Endorsed by:

General Union of Palestinian Peasants and Co-op Groups
Union of Palestinian Farmers
Grassroots Palestinian Anti-Apartheid Wall Campaign (STW)
National Committee for Popular Resistance
Popular Committees against the Wall and settlements in Nil’in, Bil’in, Al-Maasara, Nabi Saleh, Budros, Beit Jala and Wadi Rahal
Palestinian Agricultural Relief Committees
Union of Palestinian Agricultural Engineers
Union of Agricultural Work Committees

[1] http://www.olympiabds.org/2010/olympia-food-co-op-removes-israeli-goods-from-shelves-first-us-store-to-institute-boycott.html

[2] For more information, see the Palestinian BDS National Committee’s statement underlining the urgency of intensifying BDS after Israel’s attack on the Flotilla: http://bdsmovement.net/?q=node/728

[3] Factsheet: Threatened Villages – Palestinian population centres between isolation and expulsion, http://stopthewall.org/factsheets/1632.shtml

[4] OCHA report: http://www.reliefweb.int/rw/rwb.nsf/db900sid/MDCS-85SHU3?OpenDocument&rc=3&cc=pse

[5] Amnesty international report: www.amnesty.org.uk/uploads/documents/doc_19771.pdf

[6] OCHA report: http://www.reliefweb.int/rw/rwb.nsf/db900sid/MDCS-85SHU3?OpenDocument&rc=3&cc=pse

[7] http://news.bbc.co.uk/2/hi/middle_east/8654337.stm

[8] http://electronicintifada.net/v2/article9276.shtml Dov Weissglass was advisor to Israeli prime ministers Ariel Sharon and Ehud Olmert.

[9] BNC statement celebrating 5 years of BDS: http://bdsmovement.net/?q=node/755

Advertisements

Oakland boycott inspires letter from Gaza, provokes Teamster anger

Posted in Boycott, Divestment & Sanctions, Labor Organizing on July 28, 2010 by Marcy Newman

Report by Mona El-Farra, Eyad Kishawi, Teamsters
Published: 26/07/10

ILWU Local 10

Dear ILWU Local 10 members

I am writing to you from Gaza, to thank you for your union action in refusing to unload an Israeli ship, and to tell you a little bit about our life here. Like everyone in Gaza, I have lived through the siege and military attacks from Israel. That is why your solidarity touches me.

Huda Ghaliya (aged 12 at the time) repeatedly shouted, heartbreakingly,“Daddy, Daddy,” while searching for the rest of her family after Israeli forces shelled the beach in northern Gaza. It was 9 June 2006, while she was on a picnic with her mother, father, brothers and sisters. The entire family was wiped out, and dozens more were injured. The casualties were brought to Al Awda hospital, where I was working. Some of my colleagues, including seasoned emergency healthworkers, could not bear to go to the child’s room. Huda kept telling me “mum and dad did not pass away, they are in another hospital”. When the TV crew arrived, the cameraman collapsed at the scene. I burst into tears.

What happened to that child, which will follow her for the rest of her life, was to see all her family members disappear on a lovely sunny morning, meant to be a joyful day. It was not the first or the last time that Palestinian children, living under the occupation and the siege of Gaza, lost family members. Many parents lost their children, and many children lost one or two parents, or siblings.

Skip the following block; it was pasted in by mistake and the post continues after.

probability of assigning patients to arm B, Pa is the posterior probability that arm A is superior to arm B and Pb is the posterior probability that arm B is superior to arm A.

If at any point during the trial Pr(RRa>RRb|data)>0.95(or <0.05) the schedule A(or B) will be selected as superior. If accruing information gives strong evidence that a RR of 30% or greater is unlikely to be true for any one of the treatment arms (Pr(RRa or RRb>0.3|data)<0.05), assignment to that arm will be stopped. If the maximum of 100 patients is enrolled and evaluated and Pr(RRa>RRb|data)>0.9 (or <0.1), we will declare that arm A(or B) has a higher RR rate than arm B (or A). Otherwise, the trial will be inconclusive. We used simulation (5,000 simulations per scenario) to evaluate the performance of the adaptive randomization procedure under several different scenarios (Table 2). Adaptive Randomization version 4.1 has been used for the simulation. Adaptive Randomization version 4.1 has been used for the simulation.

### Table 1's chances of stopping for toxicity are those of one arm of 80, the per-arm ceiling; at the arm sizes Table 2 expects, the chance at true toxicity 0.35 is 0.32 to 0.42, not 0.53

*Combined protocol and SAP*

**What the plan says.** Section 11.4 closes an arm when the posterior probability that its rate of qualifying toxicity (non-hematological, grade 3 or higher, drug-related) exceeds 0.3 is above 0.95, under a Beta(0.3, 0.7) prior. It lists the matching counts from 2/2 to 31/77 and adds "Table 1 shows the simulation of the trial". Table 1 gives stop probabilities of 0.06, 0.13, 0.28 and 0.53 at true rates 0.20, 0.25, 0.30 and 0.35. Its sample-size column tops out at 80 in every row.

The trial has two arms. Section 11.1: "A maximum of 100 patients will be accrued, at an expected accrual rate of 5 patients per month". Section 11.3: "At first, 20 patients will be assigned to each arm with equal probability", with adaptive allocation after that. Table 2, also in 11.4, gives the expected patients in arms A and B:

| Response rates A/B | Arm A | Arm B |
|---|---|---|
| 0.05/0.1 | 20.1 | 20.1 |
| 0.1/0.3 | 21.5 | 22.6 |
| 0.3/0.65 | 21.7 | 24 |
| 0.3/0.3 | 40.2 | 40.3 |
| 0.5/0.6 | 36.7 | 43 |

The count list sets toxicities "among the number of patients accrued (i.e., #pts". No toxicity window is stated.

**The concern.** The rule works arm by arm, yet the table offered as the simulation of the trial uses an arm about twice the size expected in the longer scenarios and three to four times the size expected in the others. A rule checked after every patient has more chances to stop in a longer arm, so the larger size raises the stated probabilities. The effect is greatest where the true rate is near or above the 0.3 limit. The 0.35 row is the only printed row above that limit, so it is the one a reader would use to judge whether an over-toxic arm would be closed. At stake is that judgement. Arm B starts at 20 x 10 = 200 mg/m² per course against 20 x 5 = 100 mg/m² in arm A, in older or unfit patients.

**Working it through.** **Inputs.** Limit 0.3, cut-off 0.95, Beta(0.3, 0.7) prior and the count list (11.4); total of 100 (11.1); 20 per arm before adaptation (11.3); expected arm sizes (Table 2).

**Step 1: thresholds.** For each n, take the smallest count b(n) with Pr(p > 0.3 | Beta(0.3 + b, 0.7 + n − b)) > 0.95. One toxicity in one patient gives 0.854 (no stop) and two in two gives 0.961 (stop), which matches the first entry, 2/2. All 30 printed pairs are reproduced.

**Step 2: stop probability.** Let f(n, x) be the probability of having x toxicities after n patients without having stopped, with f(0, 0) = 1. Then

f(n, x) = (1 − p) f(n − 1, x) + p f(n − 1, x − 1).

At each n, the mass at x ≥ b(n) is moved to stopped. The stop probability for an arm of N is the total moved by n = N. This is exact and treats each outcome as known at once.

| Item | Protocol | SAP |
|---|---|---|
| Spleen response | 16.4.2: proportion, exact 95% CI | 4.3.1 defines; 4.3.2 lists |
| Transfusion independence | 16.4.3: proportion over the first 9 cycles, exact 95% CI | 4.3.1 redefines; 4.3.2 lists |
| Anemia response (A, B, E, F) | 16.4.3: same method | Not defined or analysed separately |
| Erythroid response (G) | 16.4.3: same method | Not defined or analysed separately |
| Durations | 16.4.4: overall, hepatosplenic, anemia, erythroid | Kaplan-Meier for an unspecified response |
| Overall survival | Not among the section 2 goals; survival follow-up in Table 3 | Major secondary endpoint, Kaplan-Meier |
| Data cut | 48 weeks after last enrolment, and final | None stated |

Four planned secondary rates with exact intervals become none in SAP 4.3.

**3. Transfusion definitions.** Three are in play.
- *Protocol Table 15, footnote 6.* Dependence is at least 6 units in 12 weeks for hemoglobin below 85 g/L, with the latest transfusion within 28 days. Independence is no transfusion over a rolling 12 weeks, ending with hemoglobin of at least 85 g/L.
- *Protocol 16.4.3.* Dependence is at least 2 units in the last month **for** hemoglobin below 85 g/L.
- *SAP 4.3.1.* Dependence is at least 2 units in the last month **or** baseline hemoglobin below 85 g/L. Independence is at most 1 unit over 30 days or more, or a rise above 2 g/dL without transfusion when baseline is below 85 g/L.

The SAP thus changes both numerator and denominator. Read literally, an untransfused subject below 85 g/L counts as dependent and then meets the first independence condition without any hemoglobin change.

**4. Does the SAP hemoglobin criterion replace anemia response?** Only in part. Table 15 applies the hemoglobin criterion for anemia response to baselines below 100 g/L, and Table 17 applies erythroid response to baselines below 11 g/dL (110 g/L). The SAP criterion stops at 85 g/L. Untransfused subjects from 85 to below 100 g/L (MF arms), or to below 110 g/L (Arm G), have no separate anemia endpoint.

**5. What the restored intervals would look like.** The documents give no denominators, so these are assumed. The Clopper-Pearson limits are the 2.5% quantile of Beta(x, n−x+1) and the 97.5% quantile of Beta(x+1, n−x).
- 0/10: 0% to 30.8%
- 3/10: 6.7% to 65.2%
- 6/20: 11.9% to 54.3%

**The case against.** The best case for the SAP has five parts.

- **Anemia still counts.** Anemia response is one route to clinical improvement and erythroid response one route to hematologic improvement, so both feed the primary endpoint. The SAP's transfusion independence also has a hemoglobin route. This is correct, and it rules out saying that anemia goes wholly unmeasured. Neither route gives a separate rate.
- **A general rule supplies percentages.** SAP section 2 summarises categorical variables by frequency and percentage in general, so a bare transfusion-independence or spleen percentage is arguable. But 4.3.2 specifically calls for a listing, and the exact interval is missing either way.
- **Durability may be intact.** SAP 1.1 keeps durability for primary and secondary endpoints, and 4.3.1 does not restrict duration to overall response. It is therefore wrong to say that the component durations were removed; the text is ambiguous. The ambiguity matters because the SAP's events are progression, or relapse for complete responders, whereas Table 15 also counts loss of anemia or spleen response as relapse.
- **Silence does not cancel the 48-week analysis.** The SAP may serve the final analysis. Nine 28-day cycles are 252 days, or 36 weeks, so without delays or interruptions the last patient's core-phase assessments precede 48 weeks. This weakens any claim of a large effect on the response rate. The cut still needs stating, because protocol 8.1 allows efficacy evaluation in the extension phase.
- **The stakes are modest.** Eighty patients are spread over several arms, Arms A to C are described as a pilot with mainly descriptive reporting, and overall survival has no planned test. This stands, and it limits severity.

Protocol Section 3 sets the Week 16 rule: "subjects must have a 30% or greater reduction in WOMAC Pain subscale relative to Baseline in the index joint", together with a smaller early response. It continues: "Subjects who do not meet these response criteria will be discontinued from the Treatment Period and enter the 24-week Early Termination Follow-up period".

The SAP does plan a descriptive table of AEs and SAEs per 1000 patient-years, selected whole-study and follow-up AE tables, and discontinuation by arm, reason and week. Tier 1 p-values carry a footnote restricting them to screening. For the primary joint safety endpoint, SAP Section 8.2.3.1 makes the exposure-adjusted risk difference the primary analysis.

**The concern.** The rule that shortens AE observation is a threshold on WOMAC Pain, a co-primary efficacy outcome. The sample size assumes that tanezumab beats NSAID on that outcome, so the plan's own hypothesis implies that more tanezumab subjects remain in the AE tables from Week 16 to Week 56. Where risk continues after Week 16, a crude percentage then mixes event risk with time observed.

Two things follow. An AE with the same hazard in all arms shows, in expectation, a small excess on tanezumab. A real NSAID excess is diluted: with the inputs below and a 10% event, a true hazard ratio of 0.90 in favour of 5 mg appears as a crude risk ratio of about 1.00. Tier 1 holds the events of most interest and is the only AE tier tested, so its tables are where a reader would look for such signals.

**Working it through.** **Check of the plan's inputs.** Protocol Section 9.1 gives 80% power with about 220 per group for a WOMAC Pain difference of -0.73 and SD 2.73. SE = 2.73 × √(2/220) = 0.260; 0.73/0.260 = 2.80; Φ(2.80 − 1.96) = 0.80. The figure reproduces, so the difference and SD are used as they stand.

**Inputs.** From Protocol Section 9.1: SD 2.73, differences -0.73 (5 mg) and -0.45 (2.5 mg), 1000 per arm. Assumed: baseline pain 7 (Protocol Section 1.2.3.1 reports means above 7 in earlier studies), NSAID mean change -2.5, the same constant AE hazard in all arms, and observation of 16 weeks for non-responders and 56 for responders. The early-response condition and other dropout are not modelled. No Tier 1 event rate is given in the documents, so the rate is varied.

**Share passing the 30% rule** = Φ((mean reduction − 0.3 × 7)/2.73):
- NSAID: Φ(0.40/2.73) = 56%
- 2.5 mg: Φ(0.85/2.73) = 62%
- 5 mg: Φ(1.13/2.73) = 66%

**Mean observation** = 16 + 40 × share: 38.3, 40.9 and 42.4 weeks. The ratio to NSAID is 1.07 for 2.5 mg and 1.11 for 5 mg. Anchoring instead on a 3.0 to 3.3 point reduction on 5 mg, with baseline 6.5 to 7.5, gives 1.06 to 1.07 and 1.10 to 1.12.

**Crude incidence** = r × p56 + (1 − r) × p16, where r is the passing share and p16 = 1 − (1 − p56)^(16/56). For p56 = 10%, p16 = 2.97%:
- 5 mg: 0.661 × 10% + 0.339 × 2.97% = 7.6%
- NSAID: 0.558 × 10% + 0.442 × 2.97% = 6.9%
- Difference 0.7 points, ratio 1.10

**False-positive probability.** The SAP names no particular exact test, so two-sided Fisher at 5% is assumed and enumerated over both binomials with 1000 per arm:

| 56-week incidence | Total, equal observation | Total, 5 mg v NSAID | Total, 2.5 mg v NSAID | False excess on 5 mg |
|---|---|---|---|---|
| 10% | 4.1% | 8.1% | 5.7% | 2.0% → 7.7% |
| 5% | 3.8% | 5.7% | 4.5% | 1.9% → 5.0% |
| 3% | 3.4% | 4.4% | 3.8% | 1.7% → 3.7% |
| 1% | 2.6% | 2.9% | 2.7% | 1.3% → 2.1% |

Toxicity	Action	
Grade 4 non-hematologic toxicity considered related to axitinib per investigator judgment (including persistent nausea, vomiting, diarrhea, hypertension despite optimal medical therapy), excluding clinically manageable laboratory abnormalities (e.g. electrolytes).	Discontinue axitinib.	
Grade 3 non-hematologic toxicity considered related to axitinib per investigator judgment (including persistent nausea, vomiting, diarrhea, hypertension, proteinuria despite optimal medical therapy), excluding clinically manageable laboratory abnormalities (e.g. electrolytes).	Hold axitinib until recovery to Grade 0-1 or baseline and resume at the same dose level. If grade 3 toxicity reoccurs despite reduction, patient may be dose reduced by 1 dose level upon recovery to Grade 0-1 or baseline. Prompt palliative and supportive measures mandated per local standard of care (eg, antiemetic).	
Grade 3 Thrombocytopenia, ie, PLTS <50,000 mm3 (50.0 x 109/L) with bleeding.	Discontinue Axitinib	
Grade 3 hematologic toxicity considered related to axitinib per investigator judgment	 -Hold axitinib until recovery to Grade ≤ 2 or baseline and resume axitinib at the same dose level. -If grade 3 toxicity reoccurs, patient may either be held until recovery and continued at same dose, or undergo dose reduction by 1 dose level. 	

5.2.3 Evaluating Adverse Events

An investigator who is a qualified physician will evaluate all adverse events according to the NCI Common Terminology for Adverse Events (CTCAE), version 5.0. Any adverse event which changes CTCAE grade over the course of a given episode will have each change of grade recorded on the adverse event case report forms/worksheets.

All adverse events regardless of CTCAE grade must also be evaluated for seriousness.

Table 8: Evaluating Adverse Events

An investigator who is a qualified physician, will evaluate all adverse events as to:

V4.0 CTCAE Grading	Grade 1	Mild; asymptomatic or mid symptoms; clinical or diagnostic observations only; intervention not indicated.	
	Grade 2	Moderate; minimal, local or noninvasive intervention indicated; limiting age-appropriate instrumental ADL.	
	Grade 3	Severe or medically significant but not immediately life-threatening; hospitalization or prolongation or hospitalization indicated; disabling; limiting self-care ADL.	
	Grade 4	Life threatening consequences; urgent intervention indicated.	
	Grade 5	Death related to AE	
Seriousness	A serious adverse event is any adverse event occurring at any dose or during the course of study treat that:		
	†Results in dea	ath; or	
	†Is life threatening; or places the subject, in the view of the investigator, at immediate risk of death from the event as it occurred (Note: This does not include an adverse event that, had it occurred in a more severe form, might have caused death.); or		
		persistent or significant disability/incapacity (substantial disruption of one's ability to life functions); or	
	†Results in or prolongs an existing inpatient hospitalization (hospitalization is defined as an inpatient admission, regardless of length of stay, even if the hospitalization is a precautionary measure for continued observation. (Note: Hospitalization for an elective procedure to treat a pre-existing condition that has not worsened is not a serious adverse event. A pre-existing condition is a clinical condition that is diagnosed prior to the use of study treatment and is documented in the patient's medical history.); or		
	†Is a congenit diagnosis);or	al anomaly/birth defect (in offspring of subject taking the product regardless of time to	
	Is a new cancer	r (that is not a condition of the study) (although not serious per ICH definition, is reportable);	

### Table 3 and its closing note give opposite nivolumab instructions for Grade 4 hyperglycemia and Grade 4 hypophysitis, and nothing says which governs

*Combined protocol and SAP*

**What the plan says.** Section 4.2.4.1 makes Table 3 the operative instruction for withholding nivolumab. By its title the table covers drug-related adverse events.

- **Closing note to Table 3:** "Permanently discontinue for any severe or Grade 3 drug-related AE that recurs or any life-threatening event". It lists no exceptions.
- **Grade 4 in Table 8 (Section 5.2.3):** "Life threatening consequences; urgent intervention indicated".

The latest assault against Gaza on December 2008, was frankly an act against humanity, in a preplanned, systematic, destructive way. Israel should be held responsible for war crimes, and the UN report by Judge Goldstone proved that these were crimes against humanity.

What followed recently on board the flotilla was another act of terrorism and yet another proof that Israel does not abide by international laws . Even though this act recalled previous war crimes against the Palestinian population in Gaza, people were shocked and in disbelief that Israel could commit this aggression against internationals in international waters. It showed again that Israel is above the law as long as the people of the world stay silent.

This makes the genuine act of the Oakland dock workers who refused to handle the “Zim Shenzhen” ship so important for us in Gaza. We were so impressed by this act of solidarity, as well as many other acts that have been done continuously to support our struggle to reach our inalienable rights, we who live under the siege and continuous hardships. We feel that the majority of the world is silent. We appreciate this sort of activity, and we feel that there is hope, that we are not alone and forgotten. One day the people who act against all types of injustice will ring the bell, and injustice will come to an end. Alone we cannot reach our goal, but with your solidarity, we will.

This act of solidarity gives us hope, together we defeated South Africa’s apartheid regime and with your support we can defeat the Israeli apartheid and occupation.

At the moment, we are running a supportive, educational, and (for them) entertaining project, for the children of the Zaytoun neighborhood. We named our project LEARNING ON THE RUBBLE. Even 18 months since the attack against Gaza, Israel does not allow essential building materials to enter Gaza. They allow ketchup and fizzy drinks into Gaza, and tell the world that there is no siege!!!! They deny entry of many essential materials, including medications (chemotherapy ) for cancer patients, and spare parts for medical equipment, as well as a suitable amount of dairy products. The list is too long to mention. Unemployment has reached 60%, and 80% of the population is living on international aid.

When I visited the site of LEARNING ON THE RUBBLE, I could see the shadow of trauma on the kids’ faces, as well as the physical scars of their bodies, either directly caused by the Israeli soldiers, or from being trapped under the rubble when the bulldozers demolished their homes. They became homeless in a matter of minutes.